Communications

March 19, 1935

Anti-War Meeting Said to be ‘Rah Rah.’

To the Editor of the Tripod:

The impulsiveness of youth was quite evident in the communication entitled Anti-War Demonstration which appeared in last week’s issue of the Tripod.

C. B. R. is to be complimented for his endeavor to end terrible war, but why does he follow the mob? By calling his anti-war meeting at an hour when the majority of the students at Trinity will be in cl-asses and very likely, because the Easter vacation follows shortly after April 5, busy with mid-term quizzes he defeats his purpose. Then too, in planning for a turn-out of the influential people on the campus, one should consider the fact that the professors might wish to be present yet feel unable to cut their classes in order to attend the meeting of the pacifists.

Mr. Roberts stated. in his announcement of the rally that “By leaving our classes we can show that we really mean our protest… “ Would the movement not receive far more support and much greater publicity if a march were made to Capitol Hill with a band leading, blaring the strains of the “Internationale”? Upon arriving at the steps of the Capitol Building the soap box orators (preferably youthful men such as are seen daily in New York’s Union Square) could denounce, amid printed banners bearing various anti-war slogans, the militarists and “the dirty capitalists.”

This method, I believe, would be much more in keeping with the good old “Rah Rah” spirit of college days.

-O. D. Carberry, ’36.

Says Peace Should Be Taught in Schools, Not at Rallies.

To the Editor of the Tripod:

The communication in the last issue of the Tripod concerning the antiwar demonstration to be held April 5 interested me very much. However, I do not think that a meeting pf this kind can ever accomplish anything. Mr. Roberts says that by walking out of our classes April fifth we shall show that we earnestly mean our protest against war. I fail to see how walking out of classes has anything to do with the firmness of our convictions. Mr. Roberts is quite right in saying that “there is no intelligent man in Trinity who thinks that war is a good or an excusable thing.” No one disputes this statement. He goes on to say that “we have only a few chances to show that we cannot be deceived by propaganda into thinking that it is based on any but the most mercenary motives.” Smarter men than we have been deceived by propaganda. I do not wish to be cynical, but how do we know that the whole pacifist peace movement is not propaganda being put out by certain groups who to be for peace and order, but who are really wolves in sheep’s clothing, trying to demoralize the citizens and eventually to bring about in this country the overthrow of the government? I do not doubt Mr. Roberts’ sincerity, but perhaps he and a hundred thousand other students are being hoaxed by propaganda. “This cannot be,” they might say. “We have all kinds of responsible men endorsing our peace movement– statesmen, churchmen, educators.”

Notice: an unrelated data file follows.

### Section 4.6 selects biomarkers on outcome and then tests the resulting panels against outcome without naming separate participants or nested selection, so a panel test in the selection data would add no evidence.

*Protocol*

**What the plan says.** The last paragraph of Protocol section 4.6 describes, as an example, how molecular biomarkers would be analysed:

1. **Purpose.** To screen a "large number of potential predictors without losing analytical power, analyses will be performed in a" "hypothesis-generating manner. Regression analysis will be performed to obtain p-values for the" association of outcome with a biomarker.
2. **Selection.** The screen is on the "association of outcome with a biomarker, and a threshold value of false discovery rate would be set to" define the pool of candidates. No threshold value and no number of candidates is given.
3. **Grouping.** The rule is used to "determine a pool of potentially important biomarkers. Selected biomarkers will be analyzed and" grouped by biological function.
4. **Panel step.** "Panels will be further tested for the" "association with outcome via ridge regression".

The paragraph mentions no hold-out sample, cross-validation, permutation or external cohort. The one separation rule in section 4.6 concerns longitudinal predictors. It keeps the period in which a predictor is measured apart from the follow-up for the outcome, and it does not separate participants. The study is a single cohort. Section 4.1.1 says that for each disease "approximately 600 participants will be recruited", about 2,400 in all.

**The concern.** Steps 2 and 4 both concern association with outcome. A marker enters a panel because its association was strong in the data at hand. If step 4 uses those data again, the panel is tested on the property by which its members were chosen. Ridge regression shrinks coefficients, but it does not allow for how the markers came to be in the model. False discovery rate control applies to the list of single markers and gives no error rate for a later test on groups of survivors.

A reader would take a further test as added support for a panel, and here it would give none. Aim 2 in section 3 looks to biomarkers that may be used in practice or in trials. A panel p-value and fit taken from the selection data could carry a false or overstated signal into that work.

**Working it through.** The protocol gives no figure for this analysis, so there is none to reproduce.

One needs only to hark back to World War days to see the folly of such statements. Were not there plenty of sincere unselfish statesmen, churchmen, and educators who were sure that they were helping in the “war to end wars”?

A Lord Northcliffe or a William Randolph Hearst can do more damage with one edition of their papers than all the demonstrations in the world can rectify. It is not only the “unthinking masses” who swallow this stuff; all men alike are susceptible to the whims of the crowd mind. Mr. Roberts takes advantage of his knowledge of the psychology of the crowd and decides to organize a mass demonstration.

“But,” he might say, “we are intelligent. We can think. We can distinguish between good and bad propaganda.”

Reason is not always trustworthy. Norman Angell in his “Public Mind” states that the “upper classes” are as much subject to the characteristic follies of the public mind as the mob itself. Such well-known men as Dr. Cadman, Dr. Charles E. Jefferson, and Rabbi Wise, all near-pacifists before the World War, were converted by the stories of the crucified soldier, the cruel tortures, and other atrocities said to have been committed by the “Huns” against the Belgians

Harry Emerson Fosdick and Douglas Mackenzie, both leaders in the peace movement, have written books exposing the errors of pacifism as we know it today and as a hundred thousand students are going to demonstrate it.

Let’s not participate in any movement that relies solely upon the spectacular for its effectiveness. Any follows gained in this manner would be the first to desert the cause the more spectacular propaganda machines start grinding out their products of hate.

Christ, the Prince of Peace, did not depend upon the spectacular when He was laying the foundations of Christianity. Today, the Quakers and similar religious sects do not make more firm their convictions against war by spectacular demonstrations. The only way we can ever hope to make a peace-loving nation is to start at the bottom and teach peace in our schools, not outside on the front lawn or in a neighboring auditorium.

-Arthur B. Ward, ’35.

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